Track and field star Trenten Merrill speaks to HollywoodLife well-nigh the significance of ‘training smarter, not harder’ superiority of competing at the 2020 Tokyo Paralympics.
Track and field Paralympian Trenten Merrill lost his right foot without he was struck by a car at the age of 14, resulting in an amputation — but that did not stop him from chasing his professional athlete dreams. Now 31, the American record holder in long jump for his nomenclature (with a leap of 25 feet and 5.5 inches, to be precise) is headed to the 2020 Tokyo Paralympics.
The athlete made his Paralympic debut in Rio in 2016. This time around, his quest for gold begins on September 1. His biggest competition this year (besides himself)? “My biggest competition besides myself is this German long jumper and his name is Markus Rehm,” Trenten recently admitted to HollywoodLife. “I have unconfined competition and I am just going to go out there and fight to win!”
Trenten’s positivity is something that has never wavered, plane on the day of his wrecking at 14. “When I was in the hospital, [I still had] hope that I could be an athlete again,” he told HL. “When I received my prosthetic, that was one of the turning moments. . . I knew I could get through it.” He continued, “When failures and setbacks have happened to me, positivity is something God gave to me. He let me know that I was created to go through all the hardships I was meant to go through… I want to help a lot of people with my public speaking or writing books.”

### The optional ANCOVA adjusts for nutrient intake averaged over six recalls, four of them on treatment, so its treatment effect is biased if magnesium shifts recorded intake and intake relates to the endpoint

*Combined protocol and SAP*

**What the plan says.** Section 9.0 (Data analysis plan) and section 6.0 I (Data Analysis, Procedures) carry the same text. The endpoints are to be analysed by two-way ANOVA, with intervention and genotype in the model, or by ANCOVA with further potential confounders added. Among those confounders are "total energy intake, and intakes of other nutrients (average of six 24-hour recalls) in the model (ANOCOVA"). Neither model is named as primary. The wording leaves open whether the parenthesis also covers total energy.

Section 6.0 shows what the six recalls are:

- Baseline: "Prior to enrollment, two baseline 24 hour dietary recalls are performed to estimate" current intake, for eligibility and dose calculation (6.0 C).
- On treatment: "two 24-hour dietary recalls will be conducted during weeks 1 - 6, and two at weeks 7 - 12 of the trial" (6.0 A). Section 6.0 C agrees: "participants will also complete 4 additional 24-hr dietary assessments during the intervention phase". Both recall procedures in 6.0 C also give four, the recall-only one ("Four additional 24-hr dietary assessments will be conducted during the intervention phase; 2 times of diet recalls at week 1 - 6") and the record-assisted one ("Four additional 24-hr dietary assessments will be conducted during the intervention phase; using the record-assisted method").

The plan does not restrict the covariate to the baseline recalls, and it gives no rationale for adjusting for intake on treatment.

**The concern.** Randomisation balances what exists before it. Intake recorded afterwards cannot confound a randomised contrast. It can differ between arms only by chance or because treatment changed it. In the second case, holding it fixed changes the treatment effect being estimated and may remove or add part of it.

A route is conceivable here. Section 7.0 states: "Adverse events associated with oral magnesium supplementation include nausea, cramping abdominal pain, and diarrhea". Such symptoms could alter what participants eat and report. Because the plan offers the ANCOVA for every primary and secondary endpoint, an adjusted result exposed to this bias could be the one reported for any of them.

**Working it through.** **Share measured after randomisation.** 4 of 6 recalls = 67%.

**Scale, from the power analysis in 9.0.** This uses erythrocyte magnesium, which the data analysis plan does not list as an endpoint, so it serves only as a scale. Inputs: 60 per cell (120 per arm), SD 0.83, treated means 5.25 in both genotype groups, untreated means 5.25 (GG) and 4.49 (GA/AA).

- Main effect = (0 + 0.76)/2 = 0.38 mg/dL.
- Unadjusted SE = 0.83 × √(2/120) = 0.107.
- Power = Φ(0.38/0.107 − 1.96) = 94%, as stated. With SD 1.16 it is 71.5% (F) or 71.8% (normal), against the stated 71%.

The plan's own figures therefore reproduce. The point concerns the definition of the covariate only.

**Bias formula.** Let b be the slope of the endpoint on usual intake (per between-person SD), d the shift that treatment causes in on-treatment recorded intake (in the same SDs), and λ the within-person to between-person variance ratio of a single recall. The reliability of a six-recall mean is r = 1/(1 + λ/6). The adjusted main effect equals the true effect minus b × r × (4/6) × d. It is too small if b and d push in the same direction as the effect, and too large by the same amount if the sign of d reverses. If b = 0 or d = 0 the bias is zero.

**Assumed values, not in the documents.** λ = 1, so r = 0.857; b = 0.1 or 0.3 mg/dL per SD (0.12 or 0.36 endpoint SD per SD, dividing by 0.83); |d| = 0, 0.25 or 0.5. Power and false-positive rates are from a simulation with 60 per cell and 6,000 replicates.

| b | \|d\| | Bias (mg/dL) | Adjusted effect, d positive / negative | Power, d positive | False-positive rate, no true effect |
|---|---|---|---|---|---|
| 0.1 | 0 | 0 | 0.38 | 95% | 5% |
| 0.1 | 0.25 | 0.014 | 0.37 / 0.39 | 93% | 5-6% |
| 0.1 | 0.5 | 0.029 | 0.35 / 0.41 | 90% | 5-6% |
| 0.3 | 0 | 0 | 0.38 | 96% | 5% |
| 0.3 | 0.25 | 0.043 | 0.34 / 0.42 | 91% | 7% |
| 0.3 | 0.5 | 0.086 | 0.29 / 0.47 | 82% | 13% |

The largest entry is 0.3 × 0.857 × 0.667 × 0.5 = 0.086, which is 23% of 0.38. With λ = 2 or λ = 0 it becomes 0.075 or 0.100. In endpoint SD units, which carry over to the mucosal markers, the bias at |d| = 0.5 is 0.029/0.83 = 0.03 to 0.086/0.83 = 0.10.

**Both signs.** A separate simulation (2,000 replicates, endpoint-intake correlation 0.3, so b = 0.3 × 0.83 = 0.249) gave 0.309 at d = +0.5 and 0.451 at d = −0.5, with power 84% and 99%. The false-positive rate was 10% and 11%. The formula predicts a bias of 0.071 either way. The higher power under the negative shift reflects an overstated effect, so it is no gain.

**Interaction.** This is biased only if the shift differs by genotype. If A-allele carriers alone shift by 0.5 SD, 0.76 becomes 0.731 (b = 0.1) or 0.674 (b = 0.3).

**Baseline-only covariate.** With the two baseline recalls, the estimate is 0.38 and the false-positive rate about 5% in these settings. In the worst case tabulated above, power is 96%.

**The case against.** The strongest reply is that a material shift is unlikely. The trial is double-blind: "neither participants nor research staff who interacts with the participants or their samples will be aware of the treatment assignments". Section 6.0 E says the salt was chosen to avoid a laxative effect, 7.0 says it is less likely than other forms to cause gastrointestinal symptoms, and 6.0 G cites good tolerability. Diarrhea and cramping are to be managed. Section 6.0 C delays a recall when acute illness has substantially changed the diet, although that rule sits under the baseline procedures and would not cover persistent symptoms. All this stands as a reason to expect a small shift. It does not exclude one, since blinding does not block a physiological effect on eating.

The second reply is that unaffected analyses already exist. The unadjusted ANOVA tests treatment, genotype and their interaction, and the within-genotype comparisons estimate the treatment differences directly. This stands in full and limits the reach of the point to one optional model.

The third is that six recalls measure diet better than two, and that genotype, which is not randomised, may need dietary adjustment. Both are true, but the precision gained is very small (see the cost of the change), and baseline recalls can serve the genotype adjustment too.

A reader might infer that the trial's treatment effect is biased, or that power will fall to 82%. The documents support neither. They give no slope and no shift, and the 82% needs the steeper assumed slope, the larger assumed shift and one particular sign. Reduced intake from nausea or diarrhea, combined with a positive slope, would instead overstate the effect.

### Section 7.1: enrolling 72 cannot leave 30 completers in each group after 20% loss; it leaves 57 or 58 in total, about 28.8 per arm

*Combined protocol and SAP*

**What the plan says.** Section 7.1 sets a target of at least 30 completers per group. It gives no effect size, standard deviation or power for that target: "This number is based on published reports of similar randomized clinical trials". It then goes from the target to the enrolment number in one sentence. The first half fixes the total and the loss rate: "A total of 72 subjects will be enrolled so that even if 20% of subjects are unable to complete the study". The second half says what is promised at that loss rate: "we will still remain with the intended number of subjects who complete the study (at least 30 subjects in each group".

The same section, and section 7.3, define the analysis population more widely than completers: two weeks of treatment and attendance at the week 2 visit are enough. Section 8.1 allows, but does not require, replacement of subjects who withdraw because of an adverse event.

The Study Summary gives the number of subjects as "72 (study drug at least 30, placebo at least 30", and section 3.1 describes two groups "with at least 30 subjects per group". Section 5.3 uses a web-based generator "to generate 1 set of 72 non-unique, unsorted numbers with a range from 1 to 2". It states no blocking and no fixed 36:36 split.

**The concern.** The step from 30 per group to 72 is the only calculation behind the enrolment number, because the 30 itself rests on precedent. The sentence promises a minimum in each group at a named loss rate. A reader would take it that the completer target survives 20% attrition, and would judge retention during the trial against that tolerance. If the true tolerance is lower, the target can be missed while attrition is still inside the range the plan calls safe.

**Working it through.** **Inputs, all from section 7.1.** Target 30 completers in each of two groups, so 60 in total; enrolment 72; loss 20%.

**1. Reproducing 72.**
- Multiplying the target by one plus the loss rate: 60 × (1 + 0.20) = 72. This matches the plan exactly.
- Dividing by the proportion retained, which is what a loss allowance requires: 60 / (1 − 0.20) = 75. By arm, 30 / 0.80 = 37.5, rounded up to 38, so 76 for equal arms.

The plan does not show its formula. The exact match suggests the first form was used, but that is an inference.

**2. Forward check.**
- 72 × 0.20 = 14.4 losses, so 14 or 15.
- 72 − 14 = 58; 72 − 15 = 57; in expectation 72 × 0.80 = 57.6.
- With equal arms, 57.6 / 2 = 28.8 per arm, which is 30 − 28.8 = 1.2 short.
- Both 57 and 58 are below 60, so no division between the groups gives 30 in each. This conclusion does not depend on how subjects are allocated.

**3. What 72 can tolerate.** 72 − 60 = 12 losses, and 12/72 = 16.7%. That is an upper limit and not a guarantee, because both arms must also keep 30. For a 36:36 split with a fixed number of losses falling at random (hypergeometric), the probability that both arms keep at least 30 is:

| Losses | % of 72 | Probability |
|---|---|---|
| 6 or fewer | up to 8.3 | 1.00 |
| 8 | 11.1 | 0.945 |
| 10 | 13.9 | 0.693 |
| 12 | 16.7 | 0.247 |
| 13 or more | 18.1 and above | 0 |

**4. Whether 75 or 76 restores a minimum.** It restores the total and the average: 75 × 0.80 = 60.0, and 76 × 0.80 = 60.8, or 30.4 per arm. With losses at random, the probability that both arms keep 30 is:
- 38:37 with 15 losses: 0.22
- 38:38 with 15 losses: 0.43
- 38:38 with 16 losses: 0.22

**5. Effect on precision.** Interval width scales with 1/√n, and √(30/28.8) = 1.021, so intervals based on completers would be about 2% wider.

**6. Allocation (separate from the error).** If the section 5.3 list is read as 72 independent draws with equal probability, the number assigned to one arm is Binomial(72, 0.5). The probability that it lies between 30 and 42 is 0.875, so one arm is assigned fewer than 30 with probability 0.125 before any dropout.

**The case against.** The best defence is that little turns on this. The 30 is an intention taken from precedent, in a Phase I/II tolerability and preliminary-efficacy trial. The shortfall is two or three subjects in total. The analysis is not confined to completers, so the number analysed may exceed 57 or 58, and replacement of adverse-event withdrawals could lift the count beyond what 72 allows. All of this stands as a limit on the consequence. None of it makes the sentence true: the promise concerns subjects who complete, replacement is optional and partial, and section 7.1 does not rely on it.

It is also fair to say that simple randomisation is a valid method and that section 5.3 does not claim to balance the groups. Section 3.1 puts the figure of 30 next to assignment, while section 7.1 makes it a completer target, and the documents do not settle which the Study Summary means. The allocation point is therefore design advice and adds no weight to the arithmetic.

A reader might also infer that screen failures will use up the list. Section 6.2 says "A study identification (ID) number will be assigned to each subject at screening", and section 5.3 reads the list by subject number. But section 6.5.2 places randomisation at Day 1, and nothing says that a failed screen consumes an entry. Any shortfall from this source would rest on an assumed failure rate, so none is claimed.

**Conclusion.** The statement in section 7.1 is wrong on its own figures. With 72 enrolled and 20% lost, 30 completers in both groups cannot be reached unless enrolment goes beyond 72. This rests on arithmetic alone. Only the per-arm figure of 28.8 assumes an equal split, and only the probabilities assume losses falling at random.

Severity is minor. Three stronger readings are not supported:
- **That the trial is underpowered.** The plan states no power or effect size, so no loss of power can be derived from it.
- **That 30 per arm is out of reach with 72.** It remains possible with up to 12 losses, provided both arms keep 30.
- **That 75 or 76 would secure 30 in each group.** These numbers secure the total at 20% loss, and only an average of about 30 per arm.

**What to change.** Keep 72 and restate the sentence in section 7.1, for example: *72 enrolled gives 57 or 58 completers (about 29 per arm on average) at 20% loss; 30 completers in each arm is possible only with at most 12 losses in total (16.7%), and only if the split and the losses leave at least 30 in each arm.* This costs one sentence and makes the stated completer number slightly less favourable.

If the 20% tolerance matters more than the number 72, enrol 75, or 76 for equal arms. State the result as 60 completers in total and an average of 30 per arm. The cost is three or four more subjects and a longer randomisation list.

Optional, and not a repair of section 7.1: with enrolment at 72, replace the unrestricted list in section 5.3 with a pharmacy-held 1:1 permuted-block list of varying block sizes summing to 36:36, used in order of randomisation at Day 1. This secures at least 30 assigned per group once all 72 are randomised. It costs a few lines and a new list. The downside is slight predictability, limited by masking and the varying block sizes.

Ahead of his first competition in Tokyo, the Paralympian spoke to HL well-nigh his preparation process, trickery day meals, post-Paralympic dreams, and more. Read the interview below.
HollywoodLife: When it came to training this year, how did you prepare?
Trenten Merrill: This year, I had to focus on a lot of rehabilitation for my back. So, I wasn’t worldly-wise to do a lot of the fall training. I had really bad sciatica. I had a herniated disc. I had to focus a lot on daily mobility. I had to siphon that throughout the unshortened season this year just to be worldly-wise to go to practice. So I had to work out increasingly than typical. And it is not a problem. I just had to train smarter, not harder this year. This year to train to do my weightier I think for every Paralympian is to mentally manage things that are out of your control. And sometimes that can be managing an injury, and typically not for all athletes. I can only speak on my behalf. I’m a workhorse mentally.
Sometimes, when you get setbacks and injuries to your soul and you are not worldly-wise to produce the same value of power, you have to take into consideration the risk that comes with the exertions. If I’m feeling myself on the track, I will double up on recovery. That ways resting increasingly and having increasingly higher quality practices instead of higher quantity practices. For me, that is one of the things I had to do this year. It’s all well-nigh training smarter, not harder.
What would you say is the biggest misconception well-nigh Paralympians?